Fears over future of restaurants as losses double
Fears of a wave of new restaurant group collapses are mounting after losses at the top 100 firms more than doubled last year, writes Matt Oliver.
Losses at the largest businesses rose by 174pc to £673m in the year to September, according to research by UHY Hacker Young.
The bleak figures do not cover the Christmas period, which was also difficult for hospitality businesses for the second year due to pandemic restrictions.
With household spending due to be squeezed in the spring when energy bills and taxes shoot up, it means a fresh wave of restaurant firm collapses are now more likely as many face rising costs, UHY’s Peter Kubik warned.
The figures come just days after celebrity chef Gino D’Acampo’s My Pasta Bar chain collapsed into administration.
Aldi hails ‘best ever’ Christmas as trading rebounds
DANIEL LEAL-OLIVAS/AFP via Getty Images
Aldi has hailed its “best ever” Christmas sales as trading rebounded in the crucial month of December.
The German discounter said sales increased 0.4pc on the same month last year, when supermarkets were boosted by the closures of hospitality venues due to lockdown measures.
Aldi cited figures from Kantar showing it was the “only major supermarket” to grow sales in December.
Giles Hurley, chief executive of Aldi UK, said:
There’s no doubt that 2021 was a long and difficult year for lots of people, but our amazing colleagues stopped at nothing as they came together to deliver the Christmas that our customers deserved.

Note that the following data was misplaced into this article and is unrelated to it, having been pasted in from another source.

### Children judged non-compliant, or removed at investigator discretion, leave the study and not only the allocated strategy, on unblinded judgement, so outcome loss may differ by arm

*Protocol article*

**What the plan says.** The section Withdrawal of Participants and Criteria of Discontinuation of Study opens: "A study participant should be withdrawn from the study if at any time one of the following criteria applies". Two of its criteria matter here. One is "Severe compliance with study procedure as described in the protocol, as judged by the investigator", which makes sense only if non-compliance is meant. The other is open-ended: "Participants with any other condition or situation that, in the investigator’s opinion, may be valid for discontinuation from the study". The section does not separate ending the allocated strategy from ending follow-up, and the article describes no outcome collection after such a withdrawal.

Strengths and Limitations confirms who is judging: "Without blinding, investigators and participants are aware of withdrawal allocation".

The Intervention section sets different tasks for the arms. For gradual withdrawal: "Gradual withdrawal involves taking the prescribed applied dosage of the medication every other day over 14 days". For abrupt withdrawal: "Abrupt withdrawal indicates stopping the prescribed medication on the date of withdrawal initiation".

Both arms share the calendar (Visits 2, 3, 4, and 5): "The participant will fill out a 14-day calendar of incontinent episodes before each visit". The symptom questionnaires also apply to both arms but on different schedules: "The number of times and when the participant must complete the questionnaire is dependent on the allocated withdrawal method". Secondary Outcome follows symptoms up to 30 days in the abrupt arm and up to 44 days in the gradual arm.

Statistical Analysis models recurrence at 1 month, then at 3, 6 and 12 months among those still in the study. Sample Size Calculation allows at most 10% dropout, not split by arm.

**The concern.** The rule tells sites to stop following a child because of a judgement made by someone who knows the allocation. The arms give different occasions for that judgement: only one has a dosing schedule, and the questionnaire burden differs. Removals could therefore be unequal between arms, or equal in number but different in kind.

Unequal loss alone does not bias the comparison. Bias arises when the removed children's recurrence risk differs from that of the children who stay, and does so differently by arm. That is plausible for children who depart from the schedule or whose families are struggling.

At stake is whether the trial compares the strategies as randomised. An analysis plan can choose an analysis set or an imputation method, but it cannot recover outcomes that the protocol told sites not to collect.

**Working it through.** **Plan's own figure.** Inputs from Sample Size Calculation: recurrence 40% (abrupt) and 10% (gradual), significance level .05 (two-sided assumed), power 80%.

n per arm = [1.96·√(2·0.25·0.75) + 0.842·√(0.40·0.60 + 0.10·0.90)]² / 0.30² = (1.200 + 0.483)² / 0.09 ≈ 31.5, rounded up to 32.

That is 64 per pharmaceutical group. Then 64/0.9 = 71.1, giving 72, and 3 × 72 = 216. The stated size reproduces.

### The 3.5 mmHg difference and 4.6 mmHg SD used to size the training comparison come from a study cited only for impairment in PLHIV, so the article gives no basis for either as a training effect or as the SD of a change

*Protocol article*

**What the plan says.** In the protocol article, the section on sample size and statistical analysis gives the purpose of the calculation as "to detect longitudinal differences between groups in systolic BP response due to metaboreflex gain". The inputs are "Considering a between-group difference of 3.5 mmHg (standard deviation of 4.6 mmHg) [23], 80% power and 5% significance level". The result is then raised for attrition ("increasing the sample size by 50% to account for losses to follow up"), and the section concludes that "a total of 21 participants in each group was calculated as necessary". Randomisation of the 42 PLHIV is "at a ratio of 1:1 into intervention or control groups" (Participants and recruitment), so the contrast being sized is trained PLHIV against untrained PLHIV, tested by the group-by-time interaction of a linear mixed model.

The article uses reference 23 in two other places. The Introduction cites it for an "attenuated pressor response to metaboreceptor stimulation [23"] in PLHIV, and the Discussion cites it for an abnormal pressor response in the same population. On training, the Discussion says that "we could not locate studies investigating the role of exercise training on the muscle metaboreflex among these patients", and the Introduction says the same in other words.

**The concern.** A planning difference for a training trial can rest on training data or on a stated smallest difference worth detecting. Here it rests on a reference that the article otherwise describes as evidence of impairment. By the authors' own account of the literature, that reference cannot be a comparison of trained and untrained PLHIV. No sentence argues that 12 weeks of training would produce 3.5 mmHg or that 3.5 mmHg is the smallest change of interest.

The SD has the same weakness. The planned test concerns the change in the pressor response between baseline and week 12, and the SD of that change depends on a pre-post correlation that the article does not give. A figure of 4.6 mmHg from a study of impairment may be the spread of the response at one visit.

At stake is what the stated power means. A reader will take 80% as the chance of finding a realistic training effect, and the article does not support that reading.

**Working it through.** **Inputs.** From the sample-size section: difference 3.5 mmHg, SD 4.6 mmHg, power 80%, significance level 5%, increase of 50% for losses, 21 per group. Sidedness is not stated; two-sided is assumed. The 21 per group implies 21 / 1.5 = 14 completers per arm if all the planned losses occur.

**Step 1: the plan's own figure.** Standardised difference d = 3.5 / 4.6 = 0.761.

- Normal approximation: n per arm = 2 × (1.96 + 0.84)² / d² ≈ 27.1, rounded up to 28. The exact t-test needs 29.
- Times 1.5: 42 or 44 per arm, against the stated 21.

As we look ahead, the top priority for most families this year will be managing their household budgets in the face of rising living costs.
BHP bets on EV push
FTSE 100 miner BHP has announced a major investment in a Tanzanian nickel project, highlighting the surging demand for raw materials needed for the green energy shift.
The company will invest $100m in Kabanga Nickel, a private British company, which is said to be the largest development-ready nickel sulphide deposit in the world.
BHP is aiming for first production in 2025 and is targeting a minimum annual nickel output of 65,000 tonnes, with the mine expected to have a lifespan of at least 30 years.
It marks a major bet on surging demand for electric vehicles, with nickel playing a key role in the development of EV batteries.
5 things to start your day
1) Food importers face more pain from Brexit charges Costs from physical checks being introduced in July are expected to be passed onto consumers, industry leaders warn
2) Windfall tax would hit energy security and green investment, industry warns Oil and Gas UK says “opportunistic” calls to launch a further raid on an already heavily taxed sector is counterproductive
3) Let more Indian workers into Britain, says CBI’s Bilimoria CBI president calls for looser visa rules between India and the UK as Anne-Marie Trevelyan begins formal trade talks begin this week
4) Planning reform needed to help solve housing crisis, peers warn New report finds the Government will fall short of its target to have 300,000 homes built a year unless it pushes through reforms
5) Elon Musk accused of dancing to Beijing’s tune to build Tesla Entrepreneur’s tricky balancing act between the US and China is likely to become increasingly difficult
What happened overnight
Asian markets fluctuated on Monday after another negative performance on Wall Street as US data showed fewer new jobs than expected were created last month but that wages saw a strong gain. Singapore continued its bright start to the year with another healthy gain while there were also advances in Taipei, Manila and Jakarta, though Sydney, Seoul and Wellington dipped.
Coming up today
Corporate: Aldi (trading update)
Economics: Unemployment rate (EU)